FVIII rechallenge after MZ B-cell reconstitution results in a primary immune response
Although the attenuated response following FVIII boost administration in recipients initially depleted of MZ B cells may reflect incomplete MZ B-cell reconstitution, it is also possible that MZ B-cell removal facilitates the development of tolerance following FVIII exposure. To determine whether MZ B-cell–depleted recipients exposed to FVIII were tolerized, we allowed MZ B-cell reconstitution to occur prior to a second round of FVIII exposure. As it is not possible to sample spleens and examine MZ B-cell reconstitution in FVIII-exposed hemophilia A mice, control and experimental hemophilia A mice were “rechallenged” with 4 additional weekly doses of 2 μg of FVIII 30 days following the last MZ B-cell depletion (Figure 4A), when complete MZ B-cell reconstitution is most likely.44 Plasma was then harvested 7 days following the last FVIII injection and the development of anti-FVIII antibodies was evaluated by ELISA and Bethesda assay. After FVIII rechallenge, mice that previously underwent MZ B-cell depletion developed anti-FVIII antibodies and inhibitors at titers that were very similar to the initial titers developed by control mice after the first 4 injections (Figure 4B-C), consistent with a primary immune response. In contrast, the titers in hemophilia A mice with no prior MZ B-cell depletion exhibited a significant increase in titers after the second round of FVIII injections (cf. Figure 3D vs Figure 4B and Figure 3E vs Figure 4C). Together, these data suggest that MZ B-cell depletion likely prevents an initial antibody response following FVIII exposure, but our data do not rule out a role of MZ B cells in immunological tolerance.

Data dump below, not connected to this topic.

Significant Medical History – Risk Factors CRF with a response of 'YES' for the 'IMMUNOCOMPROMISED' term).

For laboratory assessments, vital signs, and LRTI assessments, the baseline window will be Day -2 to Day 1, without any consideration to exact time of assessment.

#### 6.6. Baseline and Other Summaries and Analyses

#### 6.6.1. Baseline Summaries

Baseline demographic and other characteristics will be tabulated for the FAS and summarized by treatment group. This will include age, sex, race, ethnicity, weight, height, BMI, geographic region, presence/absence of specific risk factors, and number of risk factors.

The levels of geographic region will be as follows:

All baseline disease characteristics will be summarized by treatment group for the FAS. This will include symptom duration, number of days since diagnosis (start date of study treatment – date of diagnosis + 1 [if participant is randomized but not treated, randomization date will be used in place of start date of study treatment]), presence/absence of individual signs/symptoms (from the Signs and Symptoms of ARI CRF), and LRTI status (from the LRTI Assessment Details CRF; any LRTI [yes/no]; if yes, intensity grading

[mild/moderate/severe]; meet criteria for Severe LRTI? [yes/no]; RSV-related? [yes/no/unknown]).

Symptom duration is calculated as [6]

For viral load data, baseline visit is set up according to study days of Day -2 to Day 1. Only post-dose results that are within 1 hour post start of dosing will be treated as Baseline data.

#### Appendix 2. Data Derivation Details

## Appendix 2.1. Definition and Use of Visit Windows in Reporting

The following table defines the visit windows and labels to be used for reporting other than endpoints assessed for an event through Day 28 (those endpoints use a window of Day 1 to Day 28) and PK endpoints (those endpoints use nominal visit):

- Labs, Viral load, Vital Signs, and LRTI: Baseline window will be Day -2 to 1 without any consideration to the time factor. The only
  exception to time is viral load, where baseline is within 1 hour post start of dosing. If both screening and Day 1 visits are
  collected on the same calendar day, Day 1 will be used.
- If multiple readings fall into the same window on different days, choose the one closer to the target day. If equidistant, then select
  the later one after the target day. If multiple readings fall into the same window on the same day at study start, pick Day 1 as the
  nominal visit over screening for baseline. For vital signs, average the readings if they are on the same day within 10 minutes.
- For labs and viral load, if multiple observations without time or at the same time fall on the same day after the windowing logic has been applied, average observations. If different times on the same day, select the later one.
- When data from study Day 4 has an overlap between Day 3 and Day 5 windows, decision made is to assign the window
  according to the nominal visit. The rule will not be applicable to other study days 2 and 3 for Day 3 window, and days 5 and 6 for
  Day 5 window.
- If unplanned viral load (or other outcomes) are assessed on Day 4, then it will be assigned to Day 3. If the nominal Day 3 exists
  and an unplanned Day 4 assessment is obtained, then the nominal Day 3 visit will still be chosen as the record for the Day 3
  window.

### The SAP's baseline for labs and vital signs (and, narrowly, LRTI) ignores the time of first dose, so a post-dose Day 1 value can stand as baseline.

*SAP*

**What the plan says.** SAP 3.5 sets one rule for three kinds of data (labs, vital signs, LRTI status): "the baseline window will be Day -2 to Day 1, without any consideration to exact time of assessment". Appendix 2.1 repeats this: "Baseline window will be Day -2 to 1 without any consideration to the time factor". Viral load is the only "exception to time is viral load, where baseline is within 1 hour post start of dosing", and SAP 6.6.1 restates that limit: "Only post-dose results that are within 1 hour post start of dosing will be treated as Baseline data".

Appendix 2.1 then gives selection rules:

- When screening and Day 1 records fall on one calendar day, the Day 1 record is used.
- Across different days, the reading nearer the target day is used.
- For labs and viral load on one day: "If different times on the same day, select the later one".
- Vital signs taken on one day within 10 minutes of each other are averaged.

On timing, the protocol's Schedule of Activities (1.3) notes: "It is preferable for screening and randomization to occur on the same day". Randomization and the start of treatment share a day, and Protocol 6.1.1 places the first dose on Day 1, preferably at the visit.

Depletion of MZ B cells prevents FVIII inhibitor formation in an inflamed state